LONDON, (Reuters) - - The Bank of England said on Tuesday that Britain's lenders would be given an extra two years until 2022 to build up sufficient funds to ensure they do not need to rely on taxpayer bailouts if they go under.
The central bank also said it would help smaller banks and building societies by raising the size they can reach before more onerous capital rules kick in.
The BoE's statement on Tuesday follows a consultation it started in December 2015 which it said aimed to define one of the final pieces in the jigsaw to avoid a repeat of the 2008 bailouts of RBS <RBS.L> and Lloyds <LLOY.L>, which cost the British public 115 billion pounds up front.
"This policy is a significant milestone on the journey to end 'too big to fail' in the UK," BoE Governor Mark Carney said. "(It) will ensure that banks that provide essential economic functions hold sufficient resources to be resolved in an orderly way, without recourse to public funds."
However, the plan which the BoE presented on Tuesday was less onerous than its original suggestions
Originally the BoE said the rule should apply to all banks with more than 40,000 accounts. On Tuesday, it amended the scope to say banks operating up to 80,000 accounts could be eligible for lighter treatment.
Moreover, those banks which come under the scope of the new rule will have an extra two years until 2022 to fully comply.
The BoE set interim targets for 2020, which will be reviewed to see if Britain's departure from the European Union has had any impact on regulation more broadly.
The total shortfall across the banking sector at the end of last December was a net 20 billion pounds, down from 27 billion a year earlier. This does not take into account the $75 billion gross in bonds issued so far in 2016.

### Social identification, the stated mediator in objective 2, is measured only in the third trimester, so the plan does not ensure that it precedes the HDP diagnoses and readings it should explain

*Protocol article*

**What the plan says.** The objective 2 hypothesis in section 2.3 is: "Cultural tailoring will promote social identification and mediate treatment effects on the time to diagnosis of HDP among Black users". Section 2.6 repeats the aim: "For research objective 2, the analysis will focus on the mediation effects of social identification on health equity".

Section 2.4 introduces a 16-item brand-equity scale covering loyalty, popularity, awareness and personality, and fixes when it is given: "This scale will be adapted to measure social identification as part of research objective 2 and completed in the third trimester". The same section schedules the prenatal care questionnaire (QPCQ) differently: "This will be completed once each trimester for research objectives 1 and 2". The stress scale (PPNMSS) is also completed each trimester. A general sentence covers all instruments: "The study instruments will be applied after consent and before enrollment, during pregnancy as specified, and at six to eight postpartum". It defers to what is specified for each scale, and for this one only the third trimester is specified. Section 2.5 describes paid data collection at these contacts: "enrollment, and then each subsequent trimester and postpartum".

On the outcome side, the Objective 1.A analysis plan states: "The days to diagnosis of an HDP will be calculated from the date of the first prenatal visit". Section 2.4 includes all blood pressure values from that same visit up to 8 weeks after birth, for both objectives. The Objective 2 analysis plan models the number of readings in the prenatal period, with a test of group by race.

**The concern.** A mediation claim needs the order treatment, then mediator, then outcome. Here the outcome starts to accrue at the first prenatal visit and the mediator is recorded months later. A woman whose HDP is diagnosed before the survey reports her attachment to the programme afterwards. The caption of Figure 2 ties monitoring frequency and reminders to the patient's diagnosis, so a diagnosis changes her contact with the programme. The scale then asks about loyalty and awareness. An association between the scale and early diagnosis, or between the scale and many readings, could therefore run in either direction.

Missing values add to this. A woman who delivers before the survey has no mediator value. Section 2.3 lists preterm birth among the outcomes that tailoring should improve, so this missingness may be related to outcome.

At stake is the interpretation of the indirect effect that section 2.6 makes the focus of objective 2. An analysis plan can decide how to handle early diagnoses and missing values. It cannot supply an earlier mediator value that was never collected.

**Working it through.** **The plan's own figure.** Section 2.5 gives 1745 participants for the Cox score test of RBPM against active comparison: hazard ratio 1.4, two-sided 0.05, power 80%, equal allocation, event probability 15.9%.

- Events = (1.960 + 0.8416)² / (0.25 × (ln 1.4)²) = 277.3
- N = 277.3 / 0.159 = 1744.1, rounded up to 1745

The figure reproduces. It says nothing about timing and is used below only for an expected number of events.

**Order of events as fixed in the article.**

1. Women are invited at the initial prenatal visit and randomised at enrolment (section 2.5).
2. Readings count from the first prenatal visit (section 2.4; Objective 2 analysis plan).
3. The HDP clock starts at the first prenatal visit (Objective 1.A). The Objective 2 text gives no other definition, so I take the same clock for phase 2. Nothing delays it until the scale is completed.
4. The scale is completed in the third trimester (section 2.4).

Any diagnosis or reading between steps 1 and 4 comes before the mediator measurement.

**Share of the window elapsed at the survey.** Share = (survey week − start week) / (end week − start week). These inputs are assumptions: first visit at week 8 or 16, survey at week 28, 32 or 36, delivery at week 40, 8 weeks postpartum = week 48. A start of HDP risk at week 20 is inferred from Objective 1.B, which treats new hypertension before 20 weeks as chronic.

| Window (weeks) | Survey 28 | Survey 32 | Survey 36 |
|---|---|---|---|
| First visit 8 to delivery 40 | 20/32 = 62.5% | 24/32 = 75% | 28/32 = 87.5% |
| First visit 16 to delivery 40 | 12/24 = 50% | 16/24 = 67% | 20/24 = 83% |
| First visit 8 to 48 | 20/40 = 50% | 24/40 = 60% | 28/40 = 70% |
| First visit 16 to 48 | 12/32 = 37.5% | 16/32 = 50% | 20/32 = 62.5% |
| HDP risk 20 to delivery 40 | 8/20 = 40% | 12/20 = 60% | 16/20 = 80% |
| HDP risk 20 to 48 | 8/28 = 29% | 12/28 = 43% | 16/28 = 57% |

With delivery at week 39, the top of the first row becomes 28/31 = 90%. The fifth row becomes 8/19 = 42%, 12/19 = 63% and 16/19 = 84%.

The BoE was setting out new rules for how 400 banks and building societies will in total have to hold an additional 223 billion pound cushion of loss-absorbing bonds.
Under the rules, banks will have to issue bonds that can be written down to top up depleted core capital buffers in the event of a failure, thereby giving regulators time to close or restructure the bank in an orderly way and avoid the market mayhem of Lehman Brothers' 2008 crash.
The rules are based on a European Union law that will require all banks across the 28-country bloc to hold the extra buffer known as the 'minimum requirement for own funds and eligible liabilities', or MREL.
The vast majority of MREL requirements will be met by re-issuing or rolling over of existing debt.
HSBC, Barclays, RBS and Standard Chartered have already been classified among the 30 global systemic banks which must hold a layer of bonds know as TLAC by 2019.
(Reporting by Huw Jones and David Milliken)